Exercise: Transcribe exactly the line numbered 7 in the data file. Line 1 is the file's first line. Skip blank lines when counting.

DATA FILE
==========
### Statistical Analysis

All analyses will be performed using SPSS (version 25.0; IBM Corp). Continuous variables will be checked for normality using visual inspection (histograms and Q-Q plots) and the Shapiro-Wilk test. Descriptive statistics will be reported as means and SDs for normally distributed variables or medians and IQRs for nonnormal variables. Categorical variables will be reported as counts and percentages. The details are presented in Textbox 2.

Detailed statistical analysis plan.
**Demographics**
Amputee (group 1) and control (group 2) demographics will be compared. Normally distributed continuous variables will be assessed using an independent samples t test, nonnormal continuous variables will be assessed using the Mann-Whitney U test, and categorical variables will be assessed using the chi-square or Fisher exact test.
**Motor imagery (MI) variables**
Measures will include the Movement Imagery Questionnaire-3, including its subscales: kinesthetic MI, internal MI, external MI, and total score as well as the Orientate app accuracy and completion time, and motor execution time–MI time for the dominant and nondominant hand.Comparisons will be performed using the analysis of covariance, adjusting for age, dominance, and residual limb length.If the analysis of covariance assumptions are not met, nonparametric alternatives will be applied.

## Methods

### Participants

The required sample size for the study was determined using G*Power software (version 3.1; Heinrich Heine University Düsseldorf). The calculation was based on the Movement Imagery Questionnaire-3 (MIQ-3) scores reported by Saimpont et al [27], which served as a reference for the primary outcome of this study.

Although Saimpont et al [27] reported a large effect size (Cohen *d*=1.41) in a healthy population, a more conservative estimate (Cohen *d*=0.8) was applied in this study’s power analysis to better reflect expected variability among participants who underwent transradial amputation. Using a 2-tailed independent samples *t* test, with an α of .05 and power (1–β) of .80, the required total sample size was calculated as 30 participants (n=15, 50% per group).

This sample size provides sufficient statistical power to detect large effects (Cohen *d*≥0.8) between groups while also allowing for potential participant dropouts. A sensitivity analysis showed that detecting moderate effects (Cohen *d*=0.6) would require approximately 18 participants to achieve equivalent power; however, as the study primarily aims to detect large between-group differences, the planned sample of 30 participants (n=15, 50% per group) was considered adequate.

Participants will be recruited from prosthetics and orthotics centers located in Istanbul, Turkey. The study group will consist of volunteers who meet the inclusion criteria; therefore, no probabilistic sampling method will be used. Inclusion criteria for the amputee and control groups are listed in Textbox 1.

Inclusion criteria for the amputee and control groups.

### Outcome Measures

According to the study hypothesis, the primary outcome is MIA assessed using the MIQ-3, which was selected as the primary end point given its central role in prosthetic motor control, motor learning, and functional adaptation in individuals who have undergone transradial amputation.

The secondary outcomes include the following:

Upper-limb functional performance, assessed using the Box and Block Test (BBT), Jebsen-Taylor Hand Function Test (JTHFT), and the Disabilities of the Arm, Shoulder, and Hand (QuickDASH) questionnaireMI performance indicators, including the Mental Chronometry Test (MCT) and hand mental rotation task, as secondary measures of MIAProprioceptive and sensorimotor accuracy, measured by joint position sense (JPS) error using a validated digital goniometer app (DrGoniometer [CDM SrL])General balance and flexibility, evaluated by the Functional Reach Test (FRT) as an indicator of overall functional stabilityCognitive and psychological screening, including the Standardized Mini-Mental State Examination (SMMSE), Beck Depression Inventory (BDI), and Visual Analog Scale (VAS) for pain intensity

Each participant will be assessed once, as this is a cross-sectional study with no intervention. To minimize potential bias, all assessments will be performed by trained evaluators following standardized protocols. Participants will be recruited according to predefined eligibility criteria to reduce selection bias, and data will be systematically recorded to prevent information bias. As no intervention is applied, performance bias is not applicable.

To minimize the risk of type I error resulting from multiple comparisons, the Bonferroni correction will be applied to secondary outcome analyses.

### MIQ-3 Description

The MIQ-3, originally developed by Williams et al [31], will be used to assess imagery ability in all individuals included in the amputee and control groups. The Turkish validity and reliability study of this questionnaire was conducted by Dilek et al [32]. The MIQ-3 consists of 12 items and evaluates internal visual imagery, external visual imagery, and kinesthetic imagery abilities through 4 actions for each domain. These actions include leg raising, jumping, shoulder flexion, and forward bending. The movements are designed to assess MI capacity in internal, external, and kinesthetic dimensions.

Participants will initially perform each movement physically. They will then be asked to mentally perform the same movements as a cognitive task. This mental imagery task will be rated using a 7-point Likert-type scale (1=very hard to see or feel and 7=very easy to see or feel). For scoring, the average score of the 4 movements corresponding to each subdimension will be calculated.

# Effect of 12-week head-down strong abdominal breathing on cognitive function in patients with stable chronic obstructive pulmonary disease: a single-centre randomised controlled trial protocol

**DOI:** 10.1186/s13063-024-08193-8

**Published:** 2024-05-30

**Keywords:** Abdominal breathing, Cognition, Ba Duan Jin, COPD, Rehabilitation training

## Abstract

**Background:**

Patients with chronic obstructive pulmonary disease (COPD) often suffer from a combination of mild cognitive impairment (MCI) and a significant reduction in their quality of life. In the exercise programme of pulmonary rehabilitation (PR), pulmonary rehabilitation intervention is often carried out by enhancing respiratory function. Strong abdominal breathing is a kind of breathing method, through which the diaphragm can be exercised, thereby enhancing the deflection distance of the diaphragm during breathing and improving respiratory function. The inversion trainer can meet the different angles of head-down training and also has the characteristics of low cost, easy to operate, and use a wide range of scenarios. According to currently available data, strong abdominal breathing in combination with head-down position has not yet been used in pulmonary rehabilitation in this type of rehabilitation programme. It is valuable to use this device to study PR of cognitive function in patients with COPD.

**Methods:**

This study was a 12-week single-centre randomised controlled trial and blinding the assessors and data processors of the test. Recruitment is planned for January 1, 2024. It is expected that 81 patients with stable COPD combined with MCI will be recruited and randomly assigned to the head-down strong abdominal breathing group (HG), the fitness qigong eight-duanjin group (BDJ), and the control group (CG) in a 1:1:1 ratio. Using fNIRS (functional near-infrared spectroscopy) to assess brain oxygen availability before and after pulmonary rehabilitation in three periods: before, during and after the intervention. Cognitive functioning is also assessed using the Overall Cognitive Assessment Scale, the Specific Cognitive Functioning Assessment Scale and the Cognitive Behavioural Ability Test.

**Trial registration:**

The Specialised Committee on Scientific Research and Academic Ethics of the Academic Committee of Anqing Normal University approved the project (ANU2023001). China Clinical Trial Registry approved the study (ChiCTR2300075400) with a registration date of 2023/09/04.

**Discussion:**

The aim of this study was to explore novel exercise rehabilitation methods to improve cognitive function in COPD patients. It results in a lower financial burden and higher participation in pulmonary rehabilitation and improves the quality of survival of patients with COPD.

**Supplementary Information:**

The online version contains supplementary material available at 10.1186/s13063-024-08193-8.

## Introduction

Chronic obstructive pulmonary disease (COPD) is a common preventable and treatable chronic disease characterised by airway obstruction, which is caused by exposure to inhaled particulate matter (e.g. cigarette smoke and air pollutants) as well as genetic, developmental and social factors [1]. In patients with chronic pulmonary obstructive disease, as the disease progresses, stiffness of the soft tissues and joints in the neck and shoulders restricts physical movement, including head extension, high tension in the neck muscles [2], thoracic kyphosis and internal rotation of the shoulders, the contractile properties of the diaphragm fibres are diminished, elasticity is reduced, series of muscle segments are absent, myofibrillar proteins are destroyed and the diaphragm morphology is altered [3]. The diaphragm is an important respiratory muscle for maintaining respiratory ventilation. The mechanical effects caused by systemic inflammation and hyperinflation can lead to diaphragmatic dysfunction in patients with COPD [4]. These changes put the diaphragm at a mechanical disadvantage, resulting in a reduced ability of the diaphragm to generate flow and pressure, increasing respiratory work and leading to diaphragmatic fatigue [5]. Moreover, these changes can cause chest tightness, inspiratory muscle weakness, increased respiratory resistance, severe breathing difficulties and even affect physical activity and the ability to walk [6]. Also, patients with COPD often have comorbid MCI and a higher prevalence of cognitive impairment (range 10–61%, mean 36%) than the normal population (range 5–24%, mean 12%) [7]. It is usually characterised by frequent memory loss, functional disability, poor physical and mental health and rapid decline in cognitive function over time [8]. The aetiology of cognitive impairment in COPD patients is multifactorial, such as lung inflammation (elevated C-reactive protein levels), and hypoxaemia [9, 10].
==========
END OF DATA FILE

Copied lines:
Measures will include the Movement Imagery Questionnaire-3, including its subscales: kinesthetic MI, internal MI, external MI, and total score as well as the Orientate app accuracy and completion time, and motor execution time–MI time for the dominant and nondominant hand.Comparisons will be performed using the analysis of covariance, adjusting for age, dominance, and residual limb length.If the analysis of covariance assumptions are not met, nonparametric alternatives will be applied.